Tears have been shed in Blackpool for a school receptionist from Hartlepool who was killed in the Manchester Arena terror attack.
Jane Tweddle, 51, the partner of former Hartlepool United star Mark Taylor, was one of the 22 people who died in the suicide bomb explosion after the Ariana Grande concert on Monday night.
The former Dyke House School pupil, who had moved to Blackpool and was working as a receptionist at South Shore Academy.
Pupils and staff from the school were among those who gathered outside Blackpool town hall in Talbot Square for a two-minute silence last night to remember her.
Blackpool's mayor Coun Ian Coleman and council leader Coun Simon Blackburn stood together on the town hall steps, leading the town in paying their respects to all the victims.
And Coun Blackburn, as well as expressing his sorrow for each of the victims of the attack, believed to have been carried out by 22-year-old Salman Abedi, had defiant words for those who would want to spread terror and discord in our communities.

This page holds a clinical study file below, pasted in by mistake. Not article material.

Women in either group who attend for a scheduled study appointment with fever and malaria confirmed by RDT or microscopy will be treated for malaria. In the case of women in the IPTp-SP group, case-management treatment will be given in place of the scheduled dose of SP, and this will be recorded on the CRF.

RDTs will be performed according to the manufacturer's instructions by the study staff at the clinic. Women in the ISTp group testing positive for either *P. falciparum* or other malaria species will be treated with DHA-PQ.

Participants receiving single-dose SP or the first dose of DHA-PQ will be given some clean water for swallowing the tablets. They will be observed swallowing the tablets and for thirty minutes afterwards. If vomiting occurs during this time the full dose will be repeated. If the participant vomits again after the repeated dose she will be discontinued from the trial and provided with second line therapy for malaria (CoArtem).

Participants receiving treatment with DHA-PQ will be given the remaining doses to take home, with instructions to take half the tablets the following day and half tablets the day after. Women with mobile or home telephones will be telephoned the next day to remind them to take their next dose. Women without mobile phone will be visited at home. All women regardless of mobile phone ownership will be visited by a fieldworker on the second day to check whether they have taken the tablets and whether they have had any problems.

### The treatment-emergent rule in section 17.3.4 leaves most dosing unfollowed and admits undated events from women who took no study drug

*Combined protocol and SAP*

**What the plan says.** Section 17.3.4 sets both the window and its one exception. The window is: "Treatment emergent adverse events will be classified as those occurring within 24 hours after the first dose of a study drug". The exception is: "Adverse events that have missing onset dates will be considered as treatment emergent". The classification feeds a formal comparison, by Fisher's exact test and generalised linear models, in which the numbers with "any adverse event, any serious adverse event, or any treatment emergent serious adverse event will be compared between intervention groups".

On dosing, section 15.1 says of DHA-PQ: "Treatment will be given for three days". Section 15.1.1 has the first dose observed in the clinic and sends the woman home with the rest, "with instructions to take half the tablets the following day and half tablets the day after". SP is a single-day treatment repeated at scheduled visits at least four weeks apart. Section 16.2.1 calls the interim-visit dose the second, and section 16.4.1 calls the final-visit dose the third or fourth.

Coun Blackburn said: "I want firstly to thank you for coming into the heart of Blackpool to join with us as we pay tribute to those, in particular our fellow Lancastrians, who were murdered on Monday night.
"We especially think today of Jane Tweddle."
He added: "I also want to pay particular tribute to those here today who I know were present in Manchester at the time of the attack.
"Your bravery in coming here today demonstrates the best of what it is to be British.
"We are all here today to reach out to their friends and families, to offer them a shoulder on which to cry, to share their tears of sadness but to show we remain alongside them in their hour of grief.
"We will remain alongside them as they rebuild their lives."
Coun Blackburn made clear those who plan and carry out such attacks as the one in Manchester on Monday evening would not change people's way of life.
He said: "These terrorists want us to live in fear, to hide away at home, to stop living life to the full, to stop enjoying travel, holidays days out with our friends and families and the joys of music, dancing and socialising.
"In this they have already failed.
"You, we, are here today.
"You, we, and hundreds of thousands of others will spend this bank holiday weekend in places such as Blackpool.
"You, we, will continue to live our lives exactly as before because we are not afraid."
Among the crowd outside the town hall were police officers, including the resorts Chief Inspector Lee Wilson.
Parliamentary candidates from both Labour and the Conservative party were present, standing together to pay their respects.